attention: “The market uptake of new bioenergy which reduces demand for land
necessary for food production and which increases the net greenhouse gas savings
(e.g. biofuels based on waste, algae, forest residues), should continue to be promoted.”
For WWF, use of residues and waste streams to produce advanced biofuels can play a
crucial role in the global WWF energy vision – 100% renewables by 2050, in particular
within the sectors of high temperature processes in industries, aviation, shipping and
heavy duty trucks 6 .
1 Examples are: http://www.reuters.com/article/2011/07/08/us-eu-biofuels-idUSTRE76726B20110708
2 Biofuels barometer – Eurobserv’er – July 2011, http://www.eurobserv-er.org/pdf/biofuels_2011.pdf
3 IEA 2011: Technology Roadmap, Biofuels for transport; (http://www.iea.org/papers/2011/Biofuels_Roadmap.pdf)
4 Bloomberg New Energy Finance, ‘Moving towards a next-generation ethanol economy,’ January 2012.
5 COM(2011) 112: Roadmap for moving to a competitive low-carbon economy in 2050
6 WWF 2011: Energy Vision – 100% Renewable Energy by 2050
Sustainable residues and
waste potential in five
categories in primary
energy. WWF Energy
Advanced biofuels from agriculture residues in the WWF Energy vision
Within the global WWF Energy Vision – 100% Renewable Energy in 2050 –
agriculture residues contribute 25 exajoules (EJ) of primary energy, accounting to
around 25% of the total amount of primary energy from all residues used in 2050 (101
EJ). The report has based this number on the assumption that in OECD countries only
35% of the straw is available for energy purposes due to competing use as soil fertiliser,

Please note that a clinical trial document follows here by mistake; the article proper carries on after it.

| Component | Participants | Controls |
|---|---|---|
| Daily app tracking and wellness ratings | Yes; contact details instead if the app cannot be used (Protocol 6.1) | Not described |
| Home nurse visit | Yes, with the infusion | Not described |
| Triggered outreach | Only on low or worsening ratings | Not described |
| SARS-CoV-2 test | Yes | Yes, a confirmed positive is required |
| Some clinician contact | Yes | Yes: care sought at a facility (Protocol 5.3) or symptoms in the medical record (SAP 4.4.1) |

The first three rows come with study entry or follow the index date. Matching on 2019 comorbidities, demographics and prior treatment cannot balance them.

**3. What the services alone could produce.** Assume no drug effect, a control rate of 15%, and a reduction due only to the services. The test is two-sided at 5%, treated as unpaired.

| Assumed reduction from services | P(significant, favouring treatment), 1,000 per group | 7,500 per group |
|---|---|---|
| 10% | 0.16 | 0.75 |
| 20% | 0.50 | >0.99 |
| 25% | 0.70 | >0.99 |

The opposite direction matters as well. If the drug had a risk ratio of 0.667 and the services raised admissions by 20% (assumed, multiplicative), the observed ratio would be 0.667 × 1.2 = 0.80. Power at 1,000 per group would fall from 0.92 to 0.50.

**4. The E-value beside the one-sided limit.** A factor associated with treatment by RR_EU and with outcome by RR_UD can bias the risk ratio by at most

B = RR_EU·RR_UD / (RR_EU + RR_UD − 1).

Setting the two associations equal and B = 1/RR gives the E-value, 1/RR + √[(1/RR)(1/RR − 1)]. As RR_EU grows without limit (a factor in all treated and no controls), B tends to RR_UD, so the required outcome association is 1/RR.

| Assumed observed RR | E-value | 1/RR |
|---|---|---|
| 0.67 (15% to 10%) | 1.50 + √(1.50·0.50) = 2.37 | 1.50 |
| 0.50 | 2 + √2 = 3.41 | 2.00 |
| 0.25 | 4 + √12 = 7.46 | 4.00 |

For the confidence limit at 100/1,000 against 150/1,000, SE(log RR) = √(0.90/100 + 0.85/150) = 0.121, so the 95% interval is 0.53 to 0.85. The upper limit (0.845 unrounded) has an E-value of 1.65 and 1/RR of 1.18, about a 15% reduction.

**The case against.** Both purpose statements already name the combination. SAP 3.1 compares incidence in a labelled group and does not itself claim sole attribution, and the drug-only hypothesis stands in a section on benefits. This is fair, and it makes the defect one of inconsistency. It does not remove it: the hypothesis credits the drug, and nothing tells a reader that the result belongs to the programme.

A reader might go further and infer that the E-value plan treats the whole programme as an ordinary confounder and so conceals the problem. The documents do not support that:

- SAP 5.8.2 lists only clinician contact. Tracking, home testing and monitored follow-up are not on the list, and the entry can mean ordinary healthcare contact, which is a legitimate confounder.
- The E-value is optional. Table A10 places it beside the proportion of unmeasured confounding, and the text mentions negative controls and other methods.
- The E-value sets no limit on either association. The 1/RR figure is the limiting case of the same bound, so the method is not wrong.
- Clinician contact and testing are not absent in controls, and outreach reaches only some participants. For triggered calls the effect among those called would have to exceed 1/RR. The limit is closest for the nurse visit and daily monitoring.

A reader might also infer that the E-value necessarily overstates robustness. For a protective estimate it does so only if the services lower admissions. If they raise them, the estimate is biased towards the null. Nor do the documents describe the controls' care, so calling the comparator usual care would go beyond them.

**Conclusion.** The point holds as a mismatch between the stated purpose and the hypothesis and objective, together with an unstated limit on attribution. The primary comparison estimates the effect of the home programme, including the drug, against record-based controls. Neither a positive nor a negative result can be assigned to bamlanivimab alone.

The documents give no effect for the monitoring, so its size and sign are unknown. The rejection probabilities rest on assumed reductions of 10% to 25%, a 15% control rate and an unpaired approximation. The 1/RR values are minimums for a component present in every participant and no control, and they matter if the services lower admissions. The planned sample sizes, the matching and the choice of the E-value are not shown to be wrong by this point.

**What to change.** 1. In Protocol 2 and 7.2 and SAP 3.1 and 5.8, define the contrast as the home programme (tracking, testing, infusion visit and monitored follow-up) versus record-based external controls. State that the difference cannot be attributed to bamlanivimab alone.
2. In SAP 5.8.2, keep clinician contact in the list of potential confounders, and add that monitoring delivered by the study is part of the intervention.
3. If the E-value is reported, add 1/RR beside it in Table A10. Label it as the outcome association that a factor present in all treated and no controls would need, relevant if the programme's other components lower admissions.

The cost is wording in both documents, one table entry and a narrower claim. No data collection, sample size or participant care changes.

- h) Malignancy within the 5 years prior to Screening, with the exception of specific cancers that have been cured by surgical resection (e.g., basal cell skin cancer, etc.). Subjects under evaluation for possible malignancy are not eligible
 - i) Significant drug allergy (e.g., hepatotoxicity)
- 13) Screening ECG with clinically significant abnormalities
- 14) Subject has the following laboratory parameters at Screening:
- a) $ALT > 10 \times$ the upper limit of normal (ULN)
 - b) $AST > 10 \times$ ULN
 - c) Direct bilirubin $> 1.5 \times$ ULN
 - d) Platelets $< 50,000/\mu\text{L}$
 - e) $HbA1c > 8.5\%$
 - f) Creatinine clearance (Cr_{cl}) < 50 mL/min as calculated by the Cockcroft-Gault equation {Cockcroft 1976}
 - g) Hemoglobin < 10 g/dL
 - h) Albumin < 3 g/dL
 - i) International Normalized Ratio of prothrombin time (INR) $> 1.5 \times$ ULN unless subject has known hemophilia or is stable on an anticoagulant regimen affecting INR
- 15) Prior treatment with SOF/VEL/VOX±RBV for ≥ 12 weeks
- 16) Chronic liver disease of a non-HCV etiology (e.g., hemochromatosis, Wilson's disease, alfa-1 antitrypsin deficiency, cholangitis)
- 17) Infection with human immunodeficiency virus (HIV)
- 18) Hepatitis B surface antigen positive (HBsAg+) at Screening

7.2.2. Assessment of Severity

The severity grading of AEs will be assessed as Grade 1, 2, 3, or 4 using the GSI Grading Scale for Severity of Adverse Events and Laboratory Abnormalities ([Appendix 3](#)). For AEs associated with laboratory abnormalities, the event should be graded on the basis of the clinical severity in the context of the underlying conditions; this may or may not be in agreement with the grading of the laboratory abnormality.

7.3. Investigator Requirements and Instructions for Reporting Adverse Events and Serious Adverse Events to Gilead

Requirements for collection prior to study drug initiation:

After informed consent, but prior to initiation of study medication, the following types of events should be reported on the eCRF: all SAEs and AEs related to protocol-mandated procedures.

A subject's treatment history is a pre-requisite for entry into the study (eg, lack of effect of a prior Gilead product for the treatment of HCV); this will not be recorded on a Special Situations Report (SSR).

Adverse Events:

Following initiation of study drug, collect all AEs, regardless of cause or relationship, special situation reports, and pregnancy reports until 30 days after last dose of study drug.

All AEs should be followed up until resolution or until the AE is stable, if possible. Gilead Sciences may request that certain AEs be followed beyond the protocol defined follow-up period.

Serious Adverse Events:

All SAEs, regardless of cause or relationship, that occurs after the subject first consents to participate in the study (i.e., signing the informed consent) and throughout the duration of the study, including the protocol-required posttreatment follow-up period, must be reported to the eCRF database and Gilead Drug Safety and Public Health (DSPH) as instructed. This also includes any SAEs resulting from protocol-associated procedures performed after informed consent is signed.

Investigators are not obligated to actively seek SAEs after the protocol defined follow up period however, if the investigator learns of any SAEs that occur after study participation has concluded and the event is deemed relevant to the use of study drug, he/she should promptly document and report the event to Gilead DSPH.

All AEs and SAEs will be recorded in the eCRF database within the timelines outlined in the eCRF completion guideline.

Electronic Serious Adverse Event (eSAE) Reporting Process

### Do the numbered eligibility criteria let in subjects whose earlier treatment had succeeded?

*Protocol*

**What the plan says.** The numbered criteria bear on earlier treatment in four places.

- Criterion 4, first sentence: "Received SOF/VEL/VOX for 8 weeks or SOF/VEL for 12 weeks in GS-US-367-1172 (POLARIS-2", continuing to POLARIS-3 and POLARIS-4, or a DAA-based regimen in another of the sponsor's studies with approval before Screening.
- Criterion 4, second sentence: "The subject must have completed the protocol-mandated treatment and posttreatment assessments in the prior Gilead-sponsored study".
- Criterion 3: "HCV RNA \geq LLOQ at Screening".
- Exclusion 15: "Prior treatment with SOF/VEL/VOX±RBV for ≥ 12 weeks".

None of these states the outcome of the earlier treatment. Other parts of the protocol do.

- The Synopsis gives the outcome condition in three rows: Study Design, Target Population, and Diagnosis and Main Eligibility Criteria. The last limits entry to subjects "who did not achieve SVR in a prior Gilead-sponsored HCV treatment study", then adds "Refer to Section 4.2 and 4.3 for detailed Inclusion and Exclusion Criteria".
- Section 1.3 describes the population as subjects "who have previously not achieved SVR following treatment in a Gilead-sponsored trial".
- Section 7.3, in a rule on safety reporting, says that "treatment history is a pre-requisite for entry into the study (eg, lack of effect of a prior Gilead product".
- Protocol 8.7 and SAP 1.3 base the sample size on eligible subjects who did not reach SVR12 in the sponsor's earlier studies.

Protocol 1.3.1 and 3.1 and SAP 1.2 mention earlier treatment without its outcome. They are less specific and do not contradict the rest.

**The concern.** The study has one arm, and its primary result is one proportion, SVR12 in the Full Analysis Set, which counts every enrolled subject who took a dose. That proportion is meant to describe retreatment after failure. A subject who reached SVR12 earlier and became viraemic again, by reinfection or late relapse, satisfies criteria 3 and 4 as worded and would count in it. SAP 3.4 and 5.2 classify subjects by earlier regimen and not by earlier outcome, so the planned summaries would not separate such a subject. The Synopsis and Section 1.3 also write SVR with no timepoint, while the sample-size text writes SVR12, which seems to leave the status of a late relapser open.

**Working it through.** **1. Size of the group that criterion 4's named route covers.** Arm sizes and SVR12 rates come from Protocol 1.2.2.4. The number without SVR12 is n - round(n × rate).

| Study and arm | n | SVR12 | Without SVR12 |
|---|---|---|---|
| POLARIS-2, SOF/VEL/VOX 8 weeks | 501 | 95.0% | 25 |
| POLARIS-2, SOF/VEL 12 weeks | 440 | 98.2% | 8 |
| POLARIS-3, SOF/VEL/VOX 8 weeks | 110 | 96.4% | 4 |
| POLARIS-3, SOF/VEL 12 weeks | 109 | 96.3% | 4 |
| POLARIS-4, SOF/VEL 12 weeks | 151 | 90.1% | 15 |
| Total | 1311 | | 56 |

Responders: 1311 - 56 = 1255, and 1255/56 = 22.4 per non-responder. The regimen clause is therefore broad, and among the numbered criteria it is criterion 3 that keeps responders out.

animal feed or animal breeding, and because of collection barriers.
wet waSte and reSidueS
oil and fat reSidueS
total: 101 exajouleS (ej)
could conStitute more than
of the total amount of primary
energy from all reSidueS uSed in 2050
and wood waSte
Smart use of residues I page 5
Agricultural residues support biodiversity.
© ISTOCKPHOTO / Andrey STenKIn
factorS and limitS
for the SuStainable
uSe of agricultural
The sustainability advantages of
advanced biofuels have led them
to be viewed as a “cleaner and
greener” option, but any energy
source produced at large scale, or
without sufficient care, can have
To date there has been little research into the potential
environmental impacts of the use of residues as a
feedstock. In particular, region-specific analysis of
possible impacts and sustainable limits of extraction of
residues of the field are lacking. A review of the existing
potential studies about agriculture residues in Europe,
carried out for this paper 7 shows that Europe has
potential from agriculture residues, but it gives no clear
guidance on the sustainable limit of extraction, as none
of the reviewed studies have taken into account the full picture on sustainability.
Studies examining the potential of residue removal accross the EU tend to assume
what are generally considered to be conservative extraction rates.
This chapter highlights possible impacts of each aspect of sustainability for
consideration, on the basis of a literature review. Further research on these
factors should allow the definition of sustainable extraction rates that are the most
appropriate to local conditions.
The removal of agricultural residues may have
impacts on biodiversity because of changed habitat
functions like shelter, fodder source or nesting places.
For several animal species, cereal fields and straw can serve as feeding grounds,
nesting area, observatory perches or places of refuges against predators. Research
has estimated that 50% of all species in Europe depend on agricultural habitats
and, consequently, the major pressure affecting farmland biodiversity today relates
to changes to traditional farming practices within the agricultural landscape. For
below-ground fauna, organic matter is the main resource and habitat for soil life.
Reducing the input of fresh organic matter in the system (i.e. stubble) will impact
not only on the organisms living on the soil surface but also organisms in deeper
soil layers. Changes in the attributes or quantity of the organic matter getting in the
soil may have cascading effect on the whole soil-associated food web.
In this context the removal of agricultural residues such as straw for energy purposes
is an additional step towards the intensification of agriculture. One has to keep in